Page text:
At the Vice - The BeadHeart Cactus |
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Category: Flies for Fly Fishing | Author: Ála Richie

For this next episode in our fly tying series, I have chosen my absolutely favorite wet fly...

The BeadHeart Cactus


For this next episode in our fly tying series, I have chosen my absolutely favorite wet fly. I must admit, however, that the BeadHeart Cactus is a fly which I excluded from my repertoire for some time.
But I am now beginning to return to it, dusting off its former beauty, and demonstrating its success
and modernity with new catches.

To be honest, when I first developed this fly I wanted to just completely avoid copying old well-known and simple palmered wet flies. I tried to create an original pattern that would surpass all other similar flies in respects such as appearance, tying style, and mainly the effect on fish - in short a rebel among wet flies from top to bottom. I was pleasantly surprised that my wish was fulfilled, and this fly became my long-time Fly No. 1.

Right from the first "wetting", I experienced beautiful days full of fish, and was grateful to the fly that I had tied the evening before, combined with fishing tactics chosen to be most appropriate for this pattern.

The BeadHeart Cactus mainly proved to be an excellent natural wet lake fly. Its uses don't end with this type of water, however. I have used it with success in running waters and landed many wonderful specimens of both rainbow and brown trout.

Despite this, I must say that the BeadHeart Cactus shouldn't be typecast as a trout fly. For instance, it can also be used to fish for carp - especially during the heat of summer when carp bask under the surface, as well as for chub and other whitefish.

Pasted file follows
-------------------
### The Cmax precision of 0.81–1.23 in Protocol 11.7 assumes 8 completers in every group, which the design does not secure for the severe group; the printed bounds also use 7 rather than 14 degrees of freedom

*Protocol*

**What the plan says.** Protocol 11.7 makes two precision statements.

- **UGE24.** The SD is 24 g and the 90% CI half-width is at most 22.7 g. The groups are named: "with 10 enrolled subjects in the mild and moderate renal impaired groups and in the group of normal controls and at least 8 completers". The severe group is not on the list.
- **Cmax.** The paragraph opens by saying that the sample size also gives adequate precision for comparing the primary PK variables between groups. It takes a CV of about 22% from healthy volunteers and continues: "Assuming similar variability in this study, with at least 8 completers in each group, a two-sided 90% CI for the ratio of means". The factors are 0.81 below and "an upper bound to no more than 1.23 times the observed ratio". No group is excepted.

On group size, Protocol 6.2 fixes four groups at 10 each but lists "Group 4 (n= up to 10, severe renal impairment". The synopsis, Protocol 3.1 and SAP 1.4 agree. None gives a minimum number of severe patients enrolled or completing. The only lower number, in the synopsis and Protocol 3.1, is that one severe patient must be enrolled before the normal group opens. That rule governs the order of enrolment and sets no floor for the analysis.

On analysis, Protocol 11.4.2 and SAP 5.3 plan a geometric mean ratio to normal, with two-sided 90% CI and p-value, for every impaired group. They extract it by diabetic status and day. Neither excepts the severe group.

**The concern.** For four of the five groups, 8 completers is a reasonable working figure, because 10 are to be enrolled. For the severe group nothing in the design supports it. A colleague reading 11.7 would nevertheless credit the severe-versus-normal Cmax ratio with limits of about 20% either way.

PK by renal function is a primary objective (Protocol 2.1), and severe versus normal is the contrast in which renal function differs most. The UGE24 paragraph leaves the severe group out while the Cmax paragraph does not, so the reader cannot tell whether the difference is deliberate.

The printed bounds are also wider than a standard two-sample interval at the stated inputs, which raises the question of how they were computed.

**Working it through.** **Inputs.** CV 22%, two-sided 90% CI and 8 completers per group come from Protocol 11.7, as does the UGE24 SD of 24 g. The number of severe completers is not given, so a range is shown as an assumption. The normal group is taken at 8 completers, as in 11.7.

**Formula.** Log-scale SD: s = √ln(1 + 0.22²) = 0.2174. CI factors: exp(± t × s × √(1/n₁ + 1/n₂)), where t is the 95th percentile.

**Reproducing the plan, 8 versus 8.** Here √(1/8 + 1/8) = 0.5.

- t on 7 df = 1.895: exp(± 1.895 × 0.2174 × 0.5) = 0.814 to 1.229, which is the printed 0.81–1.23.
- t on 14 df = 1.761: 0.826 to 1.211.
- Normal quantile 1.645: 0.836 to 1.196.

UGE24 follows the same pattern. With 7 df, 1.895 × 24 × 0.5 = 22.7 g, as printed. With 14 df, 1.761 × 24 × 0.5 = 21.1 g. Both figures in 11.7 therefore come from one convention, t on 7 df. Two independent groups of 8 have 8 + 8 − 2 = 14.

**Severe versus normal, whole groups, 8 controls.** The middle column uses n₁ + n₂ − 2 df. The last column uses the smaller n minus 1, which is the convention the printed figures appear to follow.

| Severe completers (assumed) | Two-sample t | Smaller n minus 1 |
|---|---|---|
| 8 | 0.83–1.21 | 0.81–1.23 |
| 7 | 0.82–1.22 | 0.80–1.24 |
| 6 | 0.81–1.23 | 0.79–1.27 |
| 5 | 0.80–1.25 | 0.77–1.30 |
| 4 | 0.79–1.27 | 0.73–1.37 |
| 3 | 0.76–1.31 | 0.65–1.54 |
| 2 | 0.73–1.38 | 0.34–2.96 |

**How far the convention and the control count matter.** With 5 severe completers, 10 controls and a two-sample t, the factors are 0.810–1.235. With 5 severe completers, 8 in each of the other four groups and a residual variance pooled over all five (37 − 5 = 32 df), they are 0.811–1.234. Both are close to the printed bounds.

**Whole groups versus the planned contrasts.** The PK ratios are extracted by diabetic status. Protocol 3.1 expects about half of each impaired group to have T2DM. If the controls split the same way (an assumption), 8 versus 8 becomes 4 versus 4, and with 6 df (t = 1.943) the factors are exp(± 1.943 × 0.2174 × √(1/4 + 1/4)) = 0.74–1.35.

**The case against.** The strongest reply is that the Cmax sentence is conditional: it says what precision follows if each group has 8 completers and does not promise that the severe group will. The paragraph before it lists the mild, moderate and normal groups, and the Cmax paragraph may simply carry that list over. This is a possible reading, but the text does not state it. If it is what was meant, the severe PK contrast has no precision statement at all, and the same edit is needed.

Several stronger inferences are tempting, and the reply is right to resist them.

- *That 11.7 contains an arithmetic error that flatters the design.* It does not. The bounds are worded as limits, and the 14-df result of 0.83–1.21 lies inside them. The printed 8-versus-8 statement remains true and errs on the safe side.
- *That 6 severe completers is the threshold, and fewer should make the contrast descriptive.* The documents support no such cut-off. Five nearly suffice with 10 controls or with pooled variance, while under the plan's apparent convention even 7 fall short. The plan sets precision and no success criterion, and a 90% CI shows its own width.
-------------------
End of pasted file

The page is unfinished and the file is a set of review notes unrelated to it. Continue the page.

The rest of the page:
This is truly an original fly and I am excited to discover its further hidden potential.

Rainbow Trout

How to fish:

For lake fishing, I certainly recommend the following strategy as being the most appropriate. Retrieve using intermediate to large figure eights (depending on what the fish require at that moment) using intermediate or Hower fly line with two flies on the leader. I must point out that when using this fast style of leading the flies, the stiff rooster hackles in the palmered legs aren't at all a disadvantage!

My set up of wet flies: Whenever I fish with the BeadHeart Cactus - black original, I always use the same pattern on the dropper but differently colored (e.g. olive, orange) and in a smaller size, which acts as an attractor drawing the fish's attention to the natural tip fly. For lake fishing I never use more flies. I rather use an effective combination of two flies I believe in and whose combination feels right to me.

More flies means a longer leader and more chance of tangles, with no increase in effectiveness (shorter leader with two flies vs. longer with three flies = flies are in the water for the same time from the fish's point of view).

For river fishing I've never used the Cactus in classical wet-fly fashion, but rather choose a one-size larger fly (size 8-10 hook) on a tapered leader (cca 1.5 meters long) that I fish up stream in dry-fly style with floating line. The fly drops through the water column in deep pools, and trout don't wait long to strike hard and fast!

Brown Trout

Tying materials used:

Hook: For an original look I first used a gammarus barbless hook to give my fly a non-traditional design, but later realized that this contributed to fewer fish getting off the hook. This type of hook sits better after setting and the shank doesn't create any leverage when landing. The hooks H300BL from Hanak Competition are well suited, sized 8-12, and have a perfect bend length.

Thread: Best is to use the same color as the body material. I personally like to use fine double stranded micro thread. The main aim is to tie in each material, using lacquer between each step to prevent untying.

The "heart": This creates a very interesting effect, contributing both to the overall non-traditional look of the fly and its attractiveness to fish. I usually prefer to use classic bead-head beads in gold, silver, or copper, with the diameter matching the overall silhouette and size of the fly. Too large a bead doesn't look natural on the fly body and makes the fly drop through the water too fast (the same applies to tungsten). Too small a bead won't be visible, markedly decreasing the attractiveness of the fly. Various plastic beads in fluorescent colors (orange, chartreuse) are an excellent alternative, especially for newly stocked fish and for whitefish.